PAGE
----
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News » International » Australian union hit with maximum fine over site stoppages » published 31 Oct 2017

Australian union hit with maximum fine over site stoppages

Australia’s Federal Court has imposed the maximum penalty on a construction union that repeatedly stopped work on a Commonwealth Games project.

The stoppages took place at the Carrara Sports & Recreation project Above: The stoppages took place at the Carrara Sports & Recreation project

The Construction, Forestry, Mining & Energy Union (CFMEU) has been fined for work stoppages at the AU$126m (£73m) project on the Gold Coast. In a penalty decision, Justice John Reeves said the cost impact of the ongoing disruptions at the Carrara Sports & Recreation project had been estimated at over AU$700,000. The court on Friday imposed the maximum $54,000 (£31,450) penalty against the CFMEU, with Reeves noting the CFMEU’s conduct resulted in “significant damage” to the lead contractor.

The court found the union had imposed twice-daily, two-hour union meetings over 17 working days in May and June 2016 in a bid to coerce the contractor to enter an enterprise agreement with the CFMEU.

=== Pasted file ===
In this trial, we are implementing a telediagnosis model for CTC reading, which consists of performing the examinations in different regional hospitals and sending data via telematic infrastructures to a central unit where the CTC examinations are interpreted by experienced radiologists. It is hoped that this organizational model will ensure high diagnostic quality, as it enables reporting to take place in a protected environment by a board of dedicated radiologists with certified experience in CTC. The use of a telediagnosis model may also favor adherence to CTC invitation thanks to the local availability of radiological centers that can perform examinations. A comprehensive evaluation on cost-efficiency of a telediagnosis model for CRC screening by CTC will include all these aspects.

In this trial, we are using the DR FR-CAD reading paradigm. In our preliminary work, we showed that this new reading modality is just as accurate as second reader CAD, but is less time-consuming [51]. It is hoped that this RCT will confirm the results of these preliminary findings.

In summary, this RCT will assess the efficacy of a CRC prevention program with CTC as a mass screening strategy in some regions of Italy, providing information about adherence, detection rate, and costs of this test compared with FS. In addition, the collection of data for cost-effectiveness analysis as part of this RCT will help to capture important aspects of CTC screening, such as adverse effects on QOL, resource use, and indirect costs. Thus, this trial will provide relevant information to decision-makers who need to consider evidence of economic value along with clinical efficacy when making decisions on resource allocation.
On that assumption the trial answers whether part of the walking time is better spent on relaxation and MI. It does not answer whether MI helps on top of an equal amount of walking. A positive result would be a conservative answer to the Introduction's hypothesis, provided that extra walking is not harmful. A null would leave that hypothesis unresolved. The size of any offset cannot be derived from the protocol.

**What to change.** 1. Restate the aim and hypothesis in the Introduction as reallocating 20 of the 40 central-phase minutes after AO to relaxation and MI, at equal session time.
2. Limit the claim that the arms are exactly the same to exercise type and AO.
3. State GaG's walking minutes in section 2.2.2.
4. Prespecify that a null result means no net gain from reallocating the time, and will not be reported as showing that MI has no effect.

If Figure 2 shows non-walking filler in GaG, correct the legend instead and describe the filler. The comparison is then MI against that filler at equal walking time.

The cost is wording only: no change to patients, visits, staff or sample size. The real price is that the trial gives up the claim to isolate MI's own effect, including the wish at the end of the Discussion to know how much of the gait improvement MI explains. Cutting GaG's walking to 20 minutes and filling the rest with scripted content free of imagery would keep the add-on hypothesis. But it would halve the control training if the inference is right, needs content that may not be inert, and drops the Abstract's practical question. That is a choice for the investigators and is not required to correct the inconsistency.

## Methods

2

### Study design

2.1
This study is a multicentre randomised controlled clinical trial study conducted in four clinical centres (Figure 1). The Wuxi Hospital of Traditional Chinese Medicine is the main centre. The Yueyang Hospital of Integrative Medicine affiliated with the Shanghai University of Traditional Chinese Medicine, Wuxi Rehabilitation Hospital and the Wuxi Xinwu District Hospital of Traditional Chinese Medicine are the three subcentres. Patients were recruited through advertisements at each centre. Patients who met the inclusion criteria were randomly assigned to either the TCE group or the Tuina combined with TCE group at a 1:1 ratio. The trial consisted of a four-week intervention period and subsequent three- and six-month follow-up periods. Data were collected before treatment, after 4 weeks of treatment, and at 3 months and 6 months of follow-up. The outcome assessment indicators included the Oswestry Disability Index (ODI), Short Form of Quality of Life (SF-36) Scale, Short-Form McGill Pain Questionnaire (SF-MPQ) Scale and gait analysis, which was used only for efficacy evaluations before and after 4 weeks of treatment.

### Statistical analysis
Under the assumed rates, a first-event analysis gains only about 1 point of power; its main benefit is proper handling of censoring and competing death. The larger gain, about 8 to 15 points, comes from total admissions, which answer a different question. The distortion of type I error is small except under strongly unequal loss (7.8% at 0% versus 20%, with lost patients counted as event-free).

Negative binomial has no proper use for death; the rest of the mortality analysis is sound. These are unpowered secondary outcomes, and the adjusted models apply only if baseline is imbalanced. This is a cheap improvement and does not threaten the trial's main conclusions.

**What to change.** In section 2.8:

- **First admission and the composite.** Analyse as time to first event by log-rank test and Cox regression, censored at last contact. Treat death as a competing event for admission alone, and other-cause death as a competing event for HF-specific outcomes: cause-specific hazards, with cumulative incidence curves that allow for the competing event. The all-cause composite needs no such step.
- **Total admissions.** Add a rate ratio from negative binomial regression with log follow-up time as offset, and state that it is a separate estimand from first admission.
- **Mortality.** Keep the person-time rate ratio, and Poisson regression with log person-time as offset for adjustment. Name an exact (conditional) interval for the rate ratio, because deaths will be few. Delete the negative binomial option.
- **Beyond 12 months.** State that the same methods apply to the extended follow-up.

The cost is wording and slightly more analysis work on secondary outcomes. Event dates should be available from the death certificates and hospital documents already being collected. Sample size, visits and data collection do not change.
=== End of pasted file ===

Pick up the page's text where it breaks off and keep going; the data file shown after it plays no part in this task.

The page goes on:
Justice Reeves described the action as “deliberate” and “repeated” and had: “… continued after its immediate unlawful effect was achieved, namely, the withdrawal of the structural subcontractors' workers from the Carrara project site”.

The dispute was brought to a halt after an injunction was secured to end the stoppages.

Union officers Andrew Watson and Shaun Desmond were also penalised AU$5,000 each for their role in the coercive conduct.

Justice Reeves cited the CFMEU’s 23 prior coercion contraventions since 2010, including 11 contraventions since 2013. He described the union’s history of contraventions as a “notorious fact”, concluding that the CFMEU’s “history of contraventions” “… requires a penalty that forces it to stop using such coercive conduct as a business model and the resulting penalty as a cost of doing business”.

Acting commissioner of the Australian Building & Construction Commission (ABCC) Cathy Cato said the court’s findings delivered an important message that such repeated conduct should not be tolerated. “The decision confirms that a business model based on illegitimate tactics to stop work is not acceptable on Australian construction sites,” she said. “This case highlighted yet another example of important public infrastructure being stopped through unlawful action.

“The judge has sent a strong message that paying a penalty following coercive conduct should not be treated as the cost of doing business.”



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This article was published on 31 Oct 2017 (last updated on 31 Oct 2017).

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